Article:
to be sentenced in February
but mentally ill
Wanda English Burnett
took the jury less than three hours to render a guilty, but mentally
ill, verdict in the case of State vs. James Fernbach Jr. on Tuesday,
The 12-person jury listened intently, took extensive notes, and
considered the evidence presented by both sides to come to their
decision that made the prosecutors team believe they had
thoroughly presented their case.
There is a huge sense of relief at the verdict, I believe
our community is safer because of it, Prosecutor Ric Hertel
told The Versailles Republican. The jurys decision
of guilty, but mentally ill on both counts of Attempted Murder
sends a message that they believed he was mentally ill, but still
knew the difference between right and wrong, Hertel noted.
He said that was always the key question, did the defendant know
right from wrong?
After the trial was concluded, one juror said they all came to
the unanimous decision very quickly.
Fernbach, who shot two people outside a Batesville convenience
store on April 4, 2009, did not display any emotion throughout
the five-day trial. He sat calmly as witness after witness took
Jurors heard expert witnesses, medical professionals, police officers,
friends, witnesses to the crimes, and the ex-wife of the defendant,
along with evidence presented by both defense and state. They
never heard from the defendant himself.
In closing arguments, Deputy Prosecutor Ryan King recapped the
facts and evidence from the days of the trial as he passionately
told the jurors, you can do your part in righting this wrong.
King talked about the doctors lack of preparation citing they
didnt consult what he considered important witnesses and
never talked with the victims themselves. He noted that one doctor
had relied only on his interview with the defendant.
I believe the jury saw through the testimony and complete
lack of investigation by the courts two doctors, noted
Prosecutor Hertel. He said while they may have had qualifications,
their work in this case left much to be desired.
The prosecutor went on to say when two people have been shot and
the defendant is facing charges of this magnitude, he thought
the doctors would have put more effort into their work.
Phillip Cruser of Westport was shot in the head sustaining life-threatening
injuries. While he survived the gunshot wound, he has been left
with life-long complications that has left him disabled. His wife
was a victim in many ways, too. She was there, saw her husbands
head fall forward after he was shot in their truck outside the
Day Nite Store, Batesville, and held his head in her hands until
help could arrive. She now works outside the home and helps her
husband, who was totally self-sufficient before the incident.
Benjamin Dick, 28, of Sunman, was also a victim of Fernbachs
shooting spree. After Cruser was shot, Fernback turned the gun
on Dick, who was simply getting out of his vehicle to enter the
store. Unlike Cruser, who didnt have the opportunity to
fight back, Dick saw what was coming and fought for his life.
He wrestled with the shooter, and managed to get the gun turned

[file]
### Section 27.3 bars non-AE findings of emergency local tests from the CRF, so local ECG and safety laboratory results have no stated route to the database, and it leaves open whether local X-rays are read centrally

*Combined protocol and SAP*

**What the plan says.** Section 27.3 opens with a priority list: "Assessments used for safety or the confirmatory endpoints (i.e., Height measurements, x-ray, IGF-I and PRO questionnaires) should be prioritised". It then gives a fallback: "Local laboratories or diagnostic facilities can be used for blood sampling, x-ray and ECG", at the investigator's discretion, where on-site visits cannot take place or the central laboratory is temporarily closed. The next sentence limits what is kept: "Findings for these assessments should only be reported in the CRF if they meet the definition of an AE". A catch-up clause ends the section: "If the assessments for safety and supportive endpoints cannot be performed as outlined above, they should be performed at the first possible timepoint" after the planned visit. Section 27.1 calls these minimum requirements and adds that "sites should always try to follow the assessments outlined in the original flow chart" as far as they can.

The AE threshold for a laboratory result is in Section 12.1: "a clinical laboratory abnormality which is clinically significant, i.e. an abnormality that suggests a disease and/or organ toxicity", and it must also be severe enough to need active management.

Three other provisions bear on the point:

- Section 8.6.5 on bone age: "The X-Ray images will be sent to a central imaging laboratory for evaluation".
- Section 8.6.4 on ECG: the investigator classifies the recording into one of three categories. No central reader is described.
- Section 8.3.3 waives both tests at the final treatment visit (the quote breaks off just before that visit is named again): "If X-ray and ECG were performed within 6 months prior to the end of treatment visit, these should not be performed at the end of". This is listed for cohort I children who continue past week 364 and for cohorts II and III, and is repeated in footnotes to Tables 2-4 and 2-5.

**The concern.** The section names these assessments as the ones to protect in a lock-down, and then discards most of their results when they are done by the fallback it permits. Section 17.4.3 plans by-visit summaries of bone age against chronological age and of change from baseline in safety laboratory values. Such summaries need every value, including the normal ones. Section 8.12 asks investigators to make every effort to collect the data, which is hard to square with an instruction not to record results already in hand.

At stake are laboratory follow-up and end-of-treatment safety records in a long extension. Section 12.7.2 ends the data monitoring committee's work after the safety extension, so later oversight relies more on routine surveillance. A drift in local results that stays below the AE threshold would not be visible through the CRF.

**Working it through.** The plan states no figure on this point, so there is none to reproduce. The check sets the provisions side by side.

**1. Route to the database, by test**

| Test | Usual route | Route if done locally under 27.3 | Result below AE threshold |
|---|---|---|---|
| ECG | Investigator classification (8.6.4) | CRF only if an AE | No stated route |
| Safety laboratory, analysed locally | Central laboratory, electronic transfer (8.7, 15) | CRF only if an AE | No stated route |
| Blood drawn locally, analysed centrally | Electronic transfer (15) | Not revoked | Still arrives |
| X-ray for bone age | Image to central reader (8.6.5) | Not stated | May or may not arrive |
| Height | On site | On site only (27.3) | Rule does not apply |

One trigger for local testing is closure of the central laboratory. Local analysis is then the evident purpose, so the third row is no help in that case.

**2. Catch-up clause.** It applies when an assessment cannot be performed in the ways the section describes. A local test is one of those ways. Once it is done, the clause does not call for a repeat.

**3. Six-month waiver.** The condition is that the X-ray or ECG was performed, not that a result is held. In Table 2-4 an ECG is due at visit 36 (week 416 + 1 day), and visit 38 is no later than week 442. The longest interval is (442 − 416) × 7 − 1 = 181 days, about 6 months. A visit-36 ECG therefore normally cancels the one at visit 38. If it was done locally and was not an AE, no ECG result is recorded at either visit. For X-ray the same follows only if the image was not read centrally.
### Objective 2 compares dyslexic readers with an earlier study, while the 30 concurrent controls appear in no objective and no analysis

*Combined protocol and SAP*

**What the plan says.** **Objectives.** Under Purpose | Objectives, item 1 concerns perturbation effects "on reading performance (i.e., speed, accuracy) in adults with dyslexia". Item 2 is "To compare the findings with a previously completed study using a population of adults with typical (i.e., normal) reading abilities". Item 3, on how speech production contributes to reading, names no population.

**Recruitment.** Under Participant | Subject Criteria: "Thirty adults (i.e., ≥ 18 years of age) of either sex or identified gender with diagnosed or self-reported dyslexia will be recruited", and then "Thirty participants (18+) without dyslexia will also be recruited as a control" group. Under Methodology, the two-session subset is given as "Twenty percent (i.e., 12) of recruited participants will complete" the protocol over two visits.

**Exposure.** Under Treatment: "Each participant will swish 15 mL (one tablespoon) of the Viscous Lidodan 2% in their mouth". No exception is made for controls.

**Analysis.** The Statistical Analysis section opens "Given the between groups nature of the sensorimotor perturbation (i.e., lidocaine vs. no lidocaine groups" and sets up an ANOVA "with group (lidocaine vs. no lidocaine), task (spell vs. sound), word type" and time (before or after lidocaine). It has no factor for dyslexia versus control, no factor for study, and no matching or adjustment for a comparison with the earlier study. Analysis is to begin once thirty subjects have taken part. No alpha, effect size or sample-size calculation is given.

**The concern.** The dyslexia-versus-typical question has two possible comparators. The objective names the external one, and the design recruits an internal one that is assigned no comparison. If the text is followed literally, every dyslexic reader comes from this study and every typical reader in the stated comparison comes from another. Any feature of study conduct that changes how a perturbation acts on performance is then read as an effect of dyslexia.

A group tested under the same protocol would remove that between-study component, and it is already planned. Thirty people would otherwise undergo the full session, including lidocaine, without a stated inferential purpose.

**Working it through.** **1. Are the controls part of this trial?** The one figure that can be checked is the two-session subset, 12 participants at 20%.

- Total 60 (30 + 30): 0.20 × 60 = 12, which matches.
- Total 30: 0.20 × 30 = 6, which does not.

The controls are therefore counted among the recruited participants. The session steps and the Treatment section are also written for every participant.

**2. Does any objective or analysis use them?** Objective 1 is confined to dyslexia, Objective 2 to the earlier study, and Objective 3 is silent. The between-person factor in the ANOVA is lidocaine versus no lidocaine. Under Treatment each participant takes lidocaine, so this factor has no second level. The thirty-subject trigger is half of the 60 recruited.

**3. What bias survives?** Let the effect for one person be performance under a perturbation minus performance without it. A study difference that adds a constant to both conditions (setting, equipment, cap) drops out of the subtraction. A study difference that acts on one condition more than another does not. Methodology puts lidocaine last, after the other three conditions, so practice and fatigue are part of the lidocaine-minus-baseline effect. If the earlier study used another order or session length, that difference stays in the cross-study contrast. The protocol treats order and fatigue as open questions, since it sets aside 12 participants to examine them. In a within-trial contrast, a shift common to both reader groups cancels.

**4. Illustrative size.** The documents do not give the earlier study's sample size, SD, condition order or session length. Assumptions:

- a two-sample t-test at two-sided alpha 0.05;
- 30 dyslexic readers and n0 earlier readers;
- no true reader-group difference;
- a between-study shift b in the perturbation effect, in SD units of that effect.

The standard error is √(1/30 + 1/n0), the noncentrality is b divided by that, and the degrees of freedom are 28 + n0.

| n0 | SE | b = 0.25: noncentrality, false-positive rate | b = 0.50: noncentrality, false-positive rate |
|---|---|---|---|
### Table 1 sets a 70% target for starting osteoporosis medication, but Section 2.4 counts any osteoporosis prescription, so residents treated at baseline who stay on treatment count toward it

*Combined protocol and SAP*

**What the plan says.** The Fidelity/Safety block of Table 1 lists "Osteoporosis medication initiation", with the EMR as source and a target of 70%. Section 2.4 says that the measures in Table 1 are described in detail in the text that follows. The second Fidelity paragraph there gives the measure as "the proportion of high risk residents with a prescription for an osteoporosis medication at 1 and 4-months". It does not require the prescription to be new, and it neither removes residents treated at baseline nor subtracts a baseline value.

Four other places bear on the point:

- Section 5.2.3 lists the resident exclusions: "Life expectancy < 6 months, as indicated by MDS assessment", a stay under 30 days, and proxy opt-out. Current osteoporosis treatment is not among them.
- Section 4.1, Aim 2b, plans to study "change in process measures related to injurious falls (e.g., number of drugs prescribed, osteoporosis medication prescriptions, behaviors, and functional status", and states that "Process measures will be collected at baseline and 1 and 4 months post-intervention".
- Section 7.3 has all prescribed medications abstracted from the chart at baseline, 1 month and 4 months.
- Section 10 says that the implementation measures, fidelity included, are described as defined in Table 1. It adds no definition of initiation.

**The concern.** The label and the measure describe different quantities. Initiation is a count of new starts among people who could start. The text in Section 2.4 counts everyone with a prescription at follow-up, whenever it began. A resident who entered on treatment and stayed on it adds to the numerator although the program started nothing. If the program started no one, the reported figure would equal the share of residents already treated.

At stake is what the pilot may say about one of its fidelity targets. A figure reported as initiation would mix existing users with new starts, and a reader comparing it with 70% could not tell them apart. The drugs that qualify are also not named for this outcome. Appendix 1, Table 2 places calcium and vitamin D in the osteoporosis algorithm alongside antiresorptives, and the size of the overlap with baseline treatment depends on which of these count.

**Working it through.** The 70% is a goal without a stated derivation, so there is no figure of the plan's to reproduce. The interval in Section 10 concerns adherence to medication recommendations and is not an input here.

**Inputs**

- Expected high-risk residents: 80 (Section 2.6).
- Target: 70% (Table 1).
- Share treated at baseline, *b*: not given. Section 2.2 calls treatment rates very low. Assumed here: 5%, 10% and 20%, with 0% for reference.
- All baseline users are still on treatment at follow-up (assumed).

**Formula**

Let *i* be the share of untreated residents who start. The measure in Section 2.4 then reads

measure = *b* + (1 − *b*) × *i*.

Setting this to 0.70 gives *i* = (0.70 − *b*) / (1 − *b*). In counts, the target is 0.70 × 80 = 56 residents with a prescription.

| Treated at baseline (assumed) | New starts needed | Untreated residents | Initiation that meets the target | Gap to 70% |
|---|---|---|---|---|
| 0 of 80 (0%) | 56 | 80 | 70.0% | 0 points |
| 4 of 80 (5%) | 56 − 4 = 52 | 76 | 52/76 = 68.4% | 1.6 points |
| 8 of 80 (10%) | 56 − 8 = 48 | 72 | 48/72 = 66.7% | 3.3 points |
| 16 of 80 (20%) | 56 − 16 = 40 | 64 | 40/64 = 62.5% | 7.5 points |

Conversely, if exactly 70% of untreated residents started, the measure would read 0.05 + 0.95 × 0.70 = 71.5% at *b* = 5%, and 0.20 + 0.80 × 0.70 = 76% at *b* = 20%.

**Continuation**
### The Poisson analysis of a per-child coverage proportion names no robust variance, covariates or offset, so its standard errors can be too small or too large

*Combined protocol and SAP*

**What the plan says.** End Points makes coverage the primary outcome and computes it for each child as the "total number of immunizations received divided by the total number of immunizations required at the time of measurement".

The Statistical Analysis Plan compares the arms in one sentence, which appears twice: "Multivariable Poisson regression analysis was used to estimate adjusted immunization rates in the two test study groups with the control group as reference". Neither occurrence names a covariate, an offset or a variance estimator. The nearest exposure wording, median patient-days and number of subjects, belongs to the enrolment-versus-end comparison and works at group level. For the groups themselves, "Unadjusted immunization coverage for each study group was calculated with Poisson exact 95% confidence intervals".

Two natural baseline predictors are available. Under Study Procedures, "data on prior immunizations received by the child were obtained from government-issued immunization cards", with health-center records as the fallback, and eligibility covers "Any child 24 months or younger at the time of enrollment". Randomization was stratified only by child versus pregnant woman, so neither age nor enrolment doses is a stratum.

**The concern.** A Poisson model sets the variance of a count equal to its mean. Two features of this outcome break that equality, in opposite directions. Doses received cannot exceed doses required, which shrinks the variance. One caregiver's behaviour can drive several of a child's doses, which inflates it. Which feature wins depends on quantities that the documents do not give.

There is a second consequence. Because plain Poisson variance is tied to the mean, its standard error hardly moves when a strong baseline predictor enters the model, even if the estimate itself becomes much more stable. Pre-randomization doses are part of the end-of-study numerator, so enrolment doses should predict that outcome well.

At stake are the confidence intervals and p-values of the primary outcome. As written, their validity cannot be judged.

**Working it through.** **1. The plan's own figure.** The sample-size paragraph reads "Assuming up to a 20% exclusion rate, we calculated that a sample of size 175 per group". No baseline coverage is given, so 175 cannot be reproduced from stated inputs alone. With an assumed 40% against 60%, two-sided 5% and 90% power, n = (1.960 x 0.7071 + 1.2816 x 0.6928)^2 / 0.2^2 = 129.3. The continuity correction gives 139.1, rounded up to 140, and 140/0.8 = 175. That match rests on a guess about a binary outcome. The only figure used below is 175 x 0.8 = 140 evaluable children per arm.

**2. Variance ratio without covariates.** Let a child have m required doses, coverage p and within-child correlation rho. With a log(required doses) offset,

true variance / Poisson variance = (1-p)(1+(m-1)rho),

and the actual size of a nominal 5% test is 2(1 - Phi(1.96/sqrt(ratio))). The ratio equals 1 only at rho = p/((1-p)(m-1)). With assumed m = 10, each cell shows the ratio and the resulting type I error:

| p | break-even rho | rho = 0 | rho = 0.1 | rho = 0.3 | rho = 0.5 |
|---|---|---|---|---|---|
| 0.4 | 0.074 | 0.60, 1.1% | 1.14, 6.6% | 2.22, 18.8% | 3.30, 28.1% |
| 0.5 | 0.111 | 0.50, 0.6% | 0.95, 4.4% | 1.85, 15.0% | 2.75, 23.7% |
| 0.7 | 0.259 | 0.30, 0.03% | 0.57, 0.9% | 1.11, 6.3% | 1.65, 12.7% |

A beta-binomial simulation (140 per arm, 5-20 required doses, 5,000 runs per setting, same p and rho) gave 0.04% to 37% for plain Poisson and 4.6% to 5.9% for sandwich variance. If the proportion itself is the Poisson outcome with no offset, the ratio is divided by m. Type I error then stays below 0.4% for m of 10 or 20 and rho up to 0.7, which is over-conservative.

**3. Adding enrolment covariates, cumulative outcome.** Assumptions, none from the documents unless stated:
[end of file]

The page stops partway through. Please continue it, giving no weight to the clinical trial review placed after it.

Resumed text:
away from his head and was shot in the hand.
Our hearts and thoughts go out to the victims, Prosecutor
Hertel told The Versailles Republican. Phil will
never be the same and has constant reminders of that. Maybe this
(the verdict) will bring some sort of solace.
The prosecutor commended Batesville Police Detective Mike Benjamin
who he said always went the extra mile and led a team of
police officers in this investigation from early on.
The prosecutor had high praise for the deputy prosecutor Ryan
King, and Katherine Bumgarner, a law clerk in his office for their
relentless and tireless work before and
throughout the trial. I spent many nights with them reviewing
the facts, the law and the doctors evaluations and ultimately
developing a case theory and theme to this entire prosecution.
The prosecutor concluded, They are a credit to the profession.
In closing arguments, defense attorney Mark Jones referred briefly
to the prosecutors side as the dream team. Hertel
refers to them as professionals who did their jobs.
Jones defended his client with fervor even taking a passage from
the famous I have a dream speech of Martin Luther
King Jr. saying there should be equality for all. He admonished
the jurors to listen to the final instruction of the judge and
follow the law. He said insanity was the real issue in the case
with his client never having any intent to kill.
The defense attorney said the delusional beliefs of his client
were real to him. He said he (Fernbach) lived in constant fear
for his life and the lives of his family. Jones told the jurors
we have a habit of judging his (Fernbachs) conduct
by our sense of reality. He reiterated that Fernbach was
insane, not operating in the same world as others. He asked the
jury to find his client not guilty by reason of insanity.
In the final ten minutes of addressing the jury, Prosecutor Ric
Hertel asked how you could pick a spot in time where
a person is insane, and then be sane the rest of the day. He said,
It was a choice, he (pointed to defendant) did it.
In the end the jury decided that Fernbach was guilty, but also
allowed for his mental illness that they heard about in great
detail. The Attempted Murder charge is an A Felony, punishable
by 20-50 years in prison and Fernbach is facing two counts. His
sentencing will be the same as it would be if he was only found
guilty. That sentence will be handed down on February 15 at 2:00
p.m. in Ripley County Circuit Court.
ENGLISH BURNETT PHOTO
Tom Grills, left, escorted James Ferhbach from the courthouse
Tuesday afternoon after a jury found the defendant guilty
on two counts of Attempted Murder. The sheriff and deputy
Dale Holbert were in the courtroom throughout the proceedings.